The climb up was strenuous but enjoyable and when we reached the top, we crossed into the mouth of a gigantic cave, swiftlets darting in and out. From our outcrop of rock the cave plunged before us into dark crevasses and weak sunlight streamed through a small vine laced hole in the soaring roof. That is, until a massive crack of thunder, echoing ominously through the cavern, summoned the rain, and within seconds a dark curtain of downpour began sheeting down into the jungle outside. We sat, and lit damp cigarettes—you know, to keep the bugs away.
As we sat, a young local popped up over the rocks, and after a conversation with Jorge, he came over to us. Jorge explained that he’d been poaching birds nests, illegal but valued by the Chinese for bird’s nest soup. The swiftlets use their saliva to build these little nests attached to the cave walls. All I could think was, who in their right mind looked at these whitish, floppy, mossy looking things and said, yes, I’ll eat that, that looks good. Jorge explained the difficult process of procuring them, free rock climbing into skinny crevasses, often alone so no one would rat you out, admitting that he’d done some poaching in the past, and shared a story of a friend who’d fallen, resulting in severe spinal injury. The young kid here, he said, was trying to get enough money to go see a rock concert in Puerto Princesa.
After a time, we judged that the rain had eased a bit, and enough light had returned, to attempt the descent back out of the cave (although, Jorge was willing to take us farther in, pointing out the steep path down, and I was thoroughly grateful when Alix stated that he was content not to go down. There is only so much foolishness I can dispense in one day). We began to gingerly clamber down the now very wet rocks, on hands and feet and butts, Jorge proclaiming he had never had anyone injured out here, and I recall thinking, hey, this is going pretty well, when my foot lost traction on my flip flop, slid through the front, ripping the stupid thong out again, and I bumped terribly down several sharp rocks, my left foot ending up wedged into a crack, with the flip flop up around my knee.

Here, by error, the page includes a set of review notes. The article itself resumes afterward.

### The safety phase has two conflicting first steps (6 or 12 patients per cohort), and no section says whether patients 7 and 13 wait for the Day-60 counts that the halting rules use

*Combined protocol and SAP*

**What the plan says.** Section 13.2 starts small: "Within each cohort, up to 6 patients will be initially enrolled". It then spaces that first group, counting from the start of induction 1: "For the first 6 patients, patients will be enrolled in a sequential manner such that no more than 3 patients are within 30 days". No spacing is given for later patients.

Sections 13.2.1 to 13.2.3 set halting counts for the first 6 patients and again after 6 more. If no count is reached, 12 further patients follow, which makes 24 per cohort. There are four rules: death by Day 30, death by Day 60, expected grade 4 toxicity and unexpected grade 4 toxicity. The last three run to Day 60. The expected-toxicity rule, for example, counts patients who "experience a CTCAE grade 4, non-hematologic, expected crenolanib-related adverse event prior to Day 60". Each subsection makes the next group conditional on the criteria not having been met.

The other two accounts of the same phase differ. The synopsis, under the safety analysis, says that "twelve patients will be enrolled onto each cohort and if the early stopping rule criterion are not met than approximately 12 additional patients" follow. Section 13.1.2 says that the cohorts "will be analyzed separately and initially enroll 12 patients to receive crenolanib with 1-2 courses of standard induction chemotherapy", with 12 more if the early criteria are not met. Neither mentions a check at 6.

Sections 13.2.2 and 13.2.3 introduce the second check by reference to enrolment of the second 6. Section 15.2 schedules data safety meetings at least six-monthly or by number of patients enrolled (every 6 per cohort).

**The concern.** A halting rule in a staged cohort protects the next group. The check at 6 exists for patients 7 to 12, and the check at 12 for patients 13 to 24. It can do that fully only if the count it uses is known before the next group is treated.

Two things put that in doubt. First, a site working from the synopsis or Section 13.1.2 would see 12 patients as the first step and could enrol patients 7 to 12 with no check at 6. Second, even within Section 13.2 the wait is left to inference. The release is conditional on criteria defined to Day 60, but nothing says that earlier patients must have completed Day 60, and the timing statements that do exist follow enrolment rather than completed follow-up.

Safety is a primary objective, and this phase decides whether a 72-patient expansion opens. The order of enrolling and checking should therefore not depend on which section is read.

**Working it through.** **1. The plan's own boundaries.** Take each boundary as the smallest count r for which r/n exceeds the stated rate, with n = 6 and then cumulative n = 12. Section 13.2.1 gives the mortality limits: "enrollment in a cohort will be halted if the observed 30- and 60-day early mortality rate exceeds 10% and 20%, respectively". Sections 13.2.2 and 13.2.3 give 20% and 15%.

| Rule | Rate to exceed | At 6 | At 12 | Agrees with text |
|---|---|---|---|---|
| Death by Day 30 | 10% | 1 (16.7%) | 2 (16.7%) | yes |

There was so much adrenaline coursing through me, my whole body was shaking, and I knew I was hurt, but not quite where or how bad. Jorge rushed down, first trying to examine my shaking hand, and then my shaking foot, which was just beginning to bleed. Estelle poured water over the area, and as my shakes subsided, the side of my foot began to swell and turn purple. Shit, I thought, recalling the time I broke my foot in Mexico, how the hell am I going to get out of here? These guys can’t possibly carry me down these rocks and out of this idiotic jungle. I am so screwed. I’m gonna die out here.
Thankfully, my first attempts at wiggling my toes and putting a little weight on the foot proved that no, I was not gonna die out there, but the walk back would be slow. Jorge kindly offered me his shoes, and with no pride at all I took them and slogged slowly back out of the jungle. We emerged, mud splattered, bitten, and drenched, myself limping, onto the roadside and began what I’m sure was a tragic looking, but triumphant feeling walk back to town as vans of day-trippers peered out at us as they zoomed back to civilization.
Jorge insisted on taking me to the local clinic for some iodine and band aids, and insisted on taking me to the local bar for several Red Horses and rambling but fascinating conversation, and insisted on walking with me back to Blue Bamboo to help carry my bags—and I insist, that if you ever find yourself in Sabang, ask around for Jorge of the Jungle, you will not regret it.
But do wear decent shoes.